In 1992, after the sweeping electoral victory of the Democratic Party, Sali Berisha became the first democratically elected President of Albania. Berisha began a more deliberate program of economic and democratic reform but progress on these issues stalled in the mid-1990s, due to political gridlock. At the same time, unscrupulous investment companies defrauded investors all over Albania using pyramid schemes. In early 1997, several of these pyramid schemes collapsed, leaving thousands of people bankrupt, disillusioned, and angry. Armed revolts broke out across the country, leading to the near-total collapse of government authority. During this time, Albania's already inadequate and antiquated infrastructure suffered tremendous damage, as people looted public works for building materials. Weapons depots all over the country were raided. The anarchy of early 1997 alarmed the world and prompted intensive international mediation.
A UN Multinational Protection Force restored order, and an interim national reconciliation government oversaw the general elections of June 1997, which returned the Socialists and their allies to power at the national level. President Berisha resigned, and the Socialists elected Rexhep Meidani as President of the Republic.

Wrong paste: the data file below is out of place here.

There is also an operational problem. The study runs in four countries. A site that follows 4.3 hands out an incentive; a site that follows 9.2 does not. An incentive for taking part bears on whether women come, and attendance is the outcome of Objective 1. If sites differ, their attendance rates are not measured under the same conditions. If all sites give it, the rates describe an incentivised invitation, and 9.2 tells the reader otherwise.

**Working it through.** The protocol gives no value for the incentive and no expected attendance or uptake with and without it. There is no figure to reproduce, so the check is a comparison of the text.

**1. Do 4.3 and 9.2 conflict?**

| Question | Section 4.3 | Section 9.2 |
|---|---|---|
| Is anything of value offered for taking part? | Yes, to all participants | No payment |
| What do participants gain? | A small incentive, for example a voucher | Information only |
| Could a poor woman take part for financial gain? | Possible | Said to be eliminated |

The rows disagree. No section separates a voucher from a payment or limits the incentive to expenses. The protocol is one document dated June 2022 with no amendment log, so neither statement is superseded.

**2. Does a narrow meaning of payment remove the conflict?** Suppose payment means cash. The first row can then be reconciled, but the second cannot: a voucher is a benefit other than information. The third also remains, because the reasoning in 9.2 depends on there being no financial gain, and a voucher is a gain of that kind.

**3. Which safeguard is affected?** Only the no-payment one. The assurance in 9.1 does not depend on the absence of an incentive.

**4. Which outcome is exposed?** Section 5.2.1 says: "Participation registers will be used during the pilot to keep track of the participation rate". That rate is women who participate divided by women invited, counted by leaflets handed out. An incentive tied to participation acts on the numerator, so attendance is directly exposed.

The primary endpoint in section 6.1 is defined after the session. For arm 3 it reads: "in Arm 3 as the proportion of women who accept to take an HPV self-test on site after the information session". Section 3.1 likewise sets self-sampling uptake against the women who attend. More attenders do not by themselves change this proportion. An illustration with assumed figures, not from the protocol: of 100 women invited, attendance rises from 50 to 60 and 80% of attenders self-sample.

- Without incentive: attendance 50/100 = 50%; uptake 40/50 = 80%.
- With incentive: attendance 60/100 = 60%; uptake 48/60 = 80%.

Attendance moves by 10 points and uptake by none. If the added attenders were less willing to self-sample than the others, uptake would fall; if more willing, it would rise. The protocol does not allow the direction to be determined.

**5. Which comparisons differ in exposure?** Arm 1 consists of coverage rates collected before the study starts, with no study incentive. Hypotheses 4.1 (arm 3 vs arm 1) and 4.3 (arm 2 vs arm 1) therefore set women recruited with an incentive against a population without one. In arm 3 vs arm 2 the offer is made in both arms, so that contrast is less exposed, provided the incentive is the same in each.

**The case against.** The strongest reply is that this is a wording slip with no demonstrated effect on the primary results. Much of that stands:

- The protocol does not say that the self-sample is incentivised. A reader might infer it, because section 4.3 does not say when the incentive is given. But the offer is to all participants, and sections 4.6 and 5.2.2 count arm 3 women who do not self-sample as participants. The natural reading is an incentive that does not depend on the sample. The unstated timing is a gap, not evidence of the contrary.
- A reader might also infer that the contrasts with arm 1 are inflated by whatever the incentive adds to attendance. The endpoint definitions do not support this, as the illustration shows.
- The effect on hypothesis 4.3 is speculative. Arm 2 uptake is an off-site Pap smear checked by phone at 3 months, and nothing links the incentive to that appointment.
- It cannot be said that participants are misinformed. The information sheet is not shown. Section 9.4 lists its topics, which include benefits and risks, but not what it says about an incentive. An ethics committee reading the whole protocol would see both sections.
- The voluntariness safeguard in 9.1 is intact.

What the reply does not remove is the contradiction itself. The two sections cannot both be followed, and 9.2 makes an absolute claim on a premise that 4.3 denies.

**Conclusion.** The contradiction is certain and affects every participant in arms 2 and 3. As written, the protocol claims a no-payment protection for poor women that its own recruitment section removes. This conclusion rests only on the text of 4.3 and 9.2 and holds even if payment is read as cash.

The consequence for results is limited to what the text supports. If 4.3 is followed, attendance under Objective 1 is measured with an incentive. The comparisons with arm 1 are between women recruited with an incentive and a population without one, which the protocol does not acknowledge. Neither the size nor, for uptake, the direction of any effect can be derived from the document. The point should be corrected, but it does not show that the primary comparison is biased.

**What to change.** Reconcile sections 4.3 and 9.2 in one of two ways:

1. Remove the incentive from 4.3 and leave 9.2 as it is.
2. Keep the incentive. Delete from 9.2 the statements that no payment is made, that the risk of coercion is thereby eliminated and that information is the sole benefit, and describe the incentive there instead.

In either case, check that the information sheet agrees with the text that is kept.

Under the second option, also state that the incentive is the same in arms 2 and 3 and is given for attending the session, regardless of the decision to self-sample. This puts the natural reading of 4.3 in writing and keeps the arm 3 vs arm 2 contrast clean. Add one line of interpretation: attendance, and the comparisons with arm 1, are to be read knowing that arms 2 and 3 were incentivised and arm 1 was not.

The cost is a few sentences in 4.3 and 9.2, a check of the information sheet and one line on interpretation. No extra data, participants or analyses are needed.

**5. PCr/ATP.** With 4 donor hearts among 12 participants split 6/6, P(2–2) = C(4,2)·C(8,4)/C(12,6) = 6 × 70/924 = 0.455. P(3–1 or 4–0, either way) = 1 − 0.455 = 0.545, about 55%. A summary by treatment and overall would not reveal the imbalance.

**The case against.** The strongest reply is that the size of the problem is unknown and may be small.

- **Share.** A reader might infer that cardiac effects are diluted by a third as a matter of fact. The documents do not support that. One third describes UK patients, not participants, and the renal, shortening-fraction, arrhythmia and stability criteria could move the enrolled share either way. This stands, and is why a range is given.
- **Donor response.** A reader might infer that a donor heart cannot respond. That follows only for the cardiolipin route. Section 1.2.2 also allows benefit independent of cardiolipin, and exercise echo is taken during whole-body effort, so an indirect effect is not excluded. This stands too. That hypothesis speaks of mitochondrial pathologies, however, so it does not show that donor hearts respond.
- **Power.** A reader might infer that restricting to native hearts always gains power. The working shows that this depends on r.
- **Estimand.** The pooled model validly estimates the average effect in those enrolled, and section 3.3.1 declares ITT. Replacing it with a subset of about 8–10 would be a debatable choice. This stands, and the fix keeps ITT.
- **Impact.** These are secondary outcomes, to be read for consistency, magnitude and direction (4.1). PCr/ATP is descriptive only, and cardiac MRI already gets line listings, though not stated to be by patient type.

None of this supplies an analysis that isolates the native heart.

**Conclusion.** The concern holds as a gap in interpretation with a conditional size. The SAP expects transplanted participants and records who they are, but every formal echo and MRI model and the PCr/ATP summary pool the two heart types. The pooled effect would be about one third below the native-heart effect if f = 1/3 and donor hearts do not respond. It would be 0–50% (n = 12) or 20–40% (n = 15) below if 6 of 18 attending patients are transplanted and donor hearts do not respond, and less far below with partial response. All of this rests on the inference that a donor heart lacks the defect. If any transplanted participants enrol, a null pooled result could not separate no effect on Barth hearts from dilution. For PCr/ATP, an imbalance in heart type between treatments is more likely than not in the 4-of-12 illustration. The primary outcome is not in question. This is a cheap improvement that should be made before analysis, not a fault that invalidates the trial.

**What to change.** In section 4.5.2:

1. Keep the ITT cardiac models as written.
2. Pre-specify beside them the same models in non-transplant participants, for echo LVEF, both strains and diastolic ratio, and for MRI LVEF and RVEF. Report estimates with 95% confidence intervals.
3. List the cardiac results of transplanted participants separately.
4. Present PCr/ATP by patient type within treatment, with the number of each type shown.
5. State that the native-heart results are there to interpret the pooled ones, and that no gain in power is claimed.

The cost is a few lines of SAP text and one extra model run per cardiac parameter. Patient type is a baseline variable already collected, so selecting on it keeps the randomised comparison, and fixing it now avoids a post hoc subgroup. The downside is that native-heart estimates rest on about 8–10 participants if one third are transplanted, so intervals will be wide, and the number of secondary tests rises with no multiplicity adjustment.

During the transitional period of 1997-2002, a series of short-lived Socialist-led governments succeeded one another as Albania's fragile democratic structures were strengthened. Additional political parties formed, media outlets expanded, non-governmental organizations and business associations developed. In 1998, Albanians ratified a new constitution via popular referendum, guaranteeing the rule of law and the protection of fundamental human rights and religious freedom. Fatos Nano, Chairman of the Socialist Party, emerged as Prime Minister in July 2002.
On July 24, 2002, Alfred Moisiu was sworn in as President of the Republic. A nonpartisan figure, he was elected as a consensus candidate of the ruling and opposition parties. The peaceful transfer of power from President Meidani to President Moisiu was the result of an agreement between the parties to engage each other within established parliamentary structures. This "truce" ushered in a new period of political stability in Albania, making possible significant progress in democratic and economic reforms, rule of law initiatives, and the development of Albania's relations with its neighbors and the U.S.
The "truce" between party leaders began to fray in summer 2003 and progress on economic and political reforms suffered noticeably due to political infighting. The municipal elections of 2003 and national elections of 2005 were an improvement over past years, adding to the consolidation of democracy despite the continued presence of administrative errors and inaccuracies in voter lists.